A commemorative postage stamp on the Centenary of the Fergusson College, Pune :
Issued by India
Issued on Jan 2, 1985
Type : Stamp, Postal Used
Watermark : No
Colour : Multi colour
Denomination : 100 Paise
Printed at : India Security Press
- The famous Deccan Education Society which is the parent body of several educational institutions spread over the landscape of Maharashtra founded the Fergusson College, a premier institution of liberal learning in India, in the year 1885. The Society itself was founded by the stalwarts of the Indian Freedom Movement – Lokmanya Tilak, Gopal Ganesh Agarkar, Vishnushashtri Chiplunlar and Madhavrao Namjoshi. The first two were also its distinguished teachers and Prof. Agarkar was its Principal (1892-95). It has been named after Sir James Fergusson K.C.M.G., C.I.E. Governor of Bombay who took keen interest in the development of the New English School as well as the Fergusson College and was the first patron of the Deccan Education Society. It was inaugurated on 2nd January, 1885 by William Wordsworth, the grandson of the great English poet. Hon. Gopal Krishna Gokhale and Maharshi Dhonde Keshav Karve – Bharat Ratna, have taught in this College, while Prof. V. S. Apte, Prof. Agarkar, Wrangler R. P. Paranjpye and Dr G. S. Mahajani have been its distinguished Principals. Gandhiji and Pandit Jawaharlal Nehru have paid visits to the College and admired its work. Gandhiji paid a handsome tribute to the College at the time of its Golden Jubilee. He wrote in 1935: “Who can fail to be enthused over the noble record of service rendered by the D. E. Society and the Fergusson College to the cause of education?“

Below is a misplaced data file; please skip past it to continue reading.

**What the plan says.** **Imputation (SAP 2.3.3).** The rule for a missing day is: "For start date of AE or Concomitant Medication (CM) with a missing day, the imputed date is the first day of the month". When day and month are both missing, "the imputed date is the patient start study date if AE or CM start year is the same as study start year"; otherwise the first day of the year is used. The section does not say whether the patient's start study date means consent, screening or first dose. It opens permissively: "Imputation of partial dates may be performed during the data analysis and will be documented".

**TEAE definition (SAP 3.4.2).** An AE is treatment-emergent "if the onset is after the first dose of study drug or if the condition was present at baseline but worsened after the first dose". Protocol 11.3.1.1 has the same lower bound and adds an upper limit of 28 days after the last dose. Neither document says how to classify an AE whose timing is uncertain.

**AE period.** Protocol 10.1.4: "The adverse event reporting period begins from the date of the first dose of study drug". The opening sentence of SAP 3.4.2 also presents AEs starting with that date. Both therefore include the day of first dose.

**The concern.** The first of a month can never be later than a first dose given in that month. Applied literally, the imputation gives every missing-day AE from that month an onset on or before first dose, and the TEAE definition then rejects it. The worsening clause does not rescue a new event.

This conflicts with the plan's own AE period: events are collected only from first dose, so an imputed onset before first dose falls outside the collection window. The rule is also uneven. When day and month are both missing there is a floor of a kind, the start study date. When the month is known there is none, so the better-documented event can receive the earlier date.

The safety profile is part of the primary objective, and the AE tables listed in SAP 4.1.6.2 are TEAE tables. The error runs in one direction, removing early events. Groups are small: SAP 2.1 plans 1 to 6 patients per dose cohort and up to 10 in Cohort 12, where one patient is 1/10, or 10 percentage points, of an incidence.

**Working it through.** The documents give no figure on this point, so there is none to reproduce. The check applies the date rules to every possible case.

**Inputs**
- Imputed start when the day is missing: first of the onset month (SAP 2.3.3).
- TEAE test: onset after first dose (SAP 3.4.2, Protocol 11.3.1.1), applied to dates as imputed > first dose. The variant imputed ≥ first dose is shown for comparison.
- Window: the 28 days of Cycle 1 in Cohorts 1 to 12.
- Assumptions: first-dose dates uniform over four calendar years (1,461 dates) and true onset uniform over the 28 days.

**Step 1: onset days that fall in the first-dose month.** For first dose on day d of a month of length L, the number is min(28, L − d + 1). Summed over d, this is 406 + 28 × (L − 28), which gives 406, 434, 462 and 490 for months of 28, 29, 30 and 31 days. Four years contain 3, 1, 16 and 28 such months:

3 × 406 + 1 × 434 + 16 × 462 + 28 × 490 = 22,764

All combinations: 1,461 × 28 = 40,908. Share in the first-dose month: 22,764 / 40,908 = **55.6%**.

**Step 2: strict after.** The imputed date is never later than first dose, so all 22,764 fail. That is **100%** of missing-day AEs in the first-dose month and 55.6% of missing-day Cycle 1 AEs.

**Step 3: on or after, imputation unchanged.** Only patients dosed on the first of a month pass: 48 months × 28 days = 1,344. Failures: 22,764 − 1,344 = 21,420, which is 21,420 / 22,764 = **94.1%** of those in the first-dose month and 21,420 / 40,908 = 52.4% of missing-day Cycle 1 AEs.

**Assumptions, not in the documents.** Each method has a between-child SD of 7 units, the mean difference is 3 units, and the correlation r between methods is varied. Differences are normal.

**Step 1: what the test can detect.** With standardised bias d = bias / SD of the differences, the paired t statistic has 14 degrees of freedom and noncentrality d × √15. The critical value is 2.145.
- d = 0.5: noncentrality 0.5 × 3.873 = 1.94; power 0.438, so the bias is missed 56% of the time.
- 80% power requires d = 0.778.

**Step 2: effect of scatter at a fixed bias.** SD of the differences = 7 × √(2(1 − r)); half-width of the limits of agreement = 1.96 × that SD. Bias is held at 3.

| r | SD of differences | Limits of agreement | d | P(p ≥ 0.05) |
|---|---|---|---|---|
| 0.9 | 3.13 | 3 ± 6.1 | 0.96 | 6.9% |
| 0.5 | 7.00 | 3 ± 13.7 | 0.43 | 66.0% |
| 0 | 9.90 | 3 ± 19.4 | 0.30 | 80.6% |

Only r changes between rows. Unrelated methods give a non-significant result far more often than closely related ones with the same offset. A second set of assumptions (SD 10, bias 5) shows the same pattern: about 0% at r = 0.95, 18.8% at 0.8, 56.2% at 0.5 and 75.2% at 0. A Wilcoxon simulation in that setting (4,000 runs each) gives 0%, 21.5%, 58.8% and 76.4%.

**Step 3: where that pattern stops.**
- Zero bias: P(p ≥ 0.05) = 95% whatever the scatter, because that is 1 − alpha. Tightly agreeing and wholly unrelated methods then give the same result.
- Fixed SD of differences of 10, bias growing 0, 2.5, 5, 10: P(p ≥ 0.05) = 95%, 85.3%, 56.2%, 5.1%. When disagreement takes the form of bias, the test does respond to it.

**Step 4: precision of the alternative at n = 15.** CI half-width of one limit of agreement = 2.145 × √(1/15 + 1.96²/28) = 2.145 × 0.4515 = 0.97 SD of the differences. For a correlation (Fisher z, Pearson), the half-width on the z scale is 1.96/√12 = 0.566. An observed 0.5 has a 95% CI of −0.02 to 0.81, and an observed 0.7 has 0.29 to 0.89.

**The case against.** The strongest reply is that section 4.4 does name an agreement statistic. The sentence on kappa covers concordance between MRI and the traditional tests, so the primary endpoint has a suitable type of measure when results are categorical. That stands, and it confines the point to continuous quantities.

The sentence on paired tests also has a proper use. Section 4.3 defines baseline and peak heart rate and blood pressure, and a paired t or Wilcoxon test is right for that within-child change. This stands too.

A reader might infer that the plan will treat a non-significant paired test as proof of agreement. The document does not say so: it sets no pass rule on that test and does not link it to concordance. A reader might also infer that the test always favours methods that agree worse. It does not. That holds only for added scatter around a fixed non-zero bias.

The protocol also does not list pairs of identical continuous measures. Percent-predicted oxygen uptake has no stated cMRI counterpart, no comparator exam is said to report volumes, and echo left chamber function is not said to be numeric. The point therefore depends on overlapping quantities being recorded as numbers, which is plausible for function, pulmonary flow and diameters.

- The distinguished alumni of the College include Veer Savarkar, Acharya Kripalani, Ram Ganesh Gadkari, Shri Kakasaheb Kalelkar, Shri H. V. Pataskar, Shri N. V. Gadgil, Shri B. Ramkrishna Rao, Acharya Atre, Shri B. S. Mardhekar and many others who have been at the helm of affairs in various walks of life.
- The Fergusson College has a beautiful scenic campus of 50 acres with numerous imposing buildings of gothic architecture.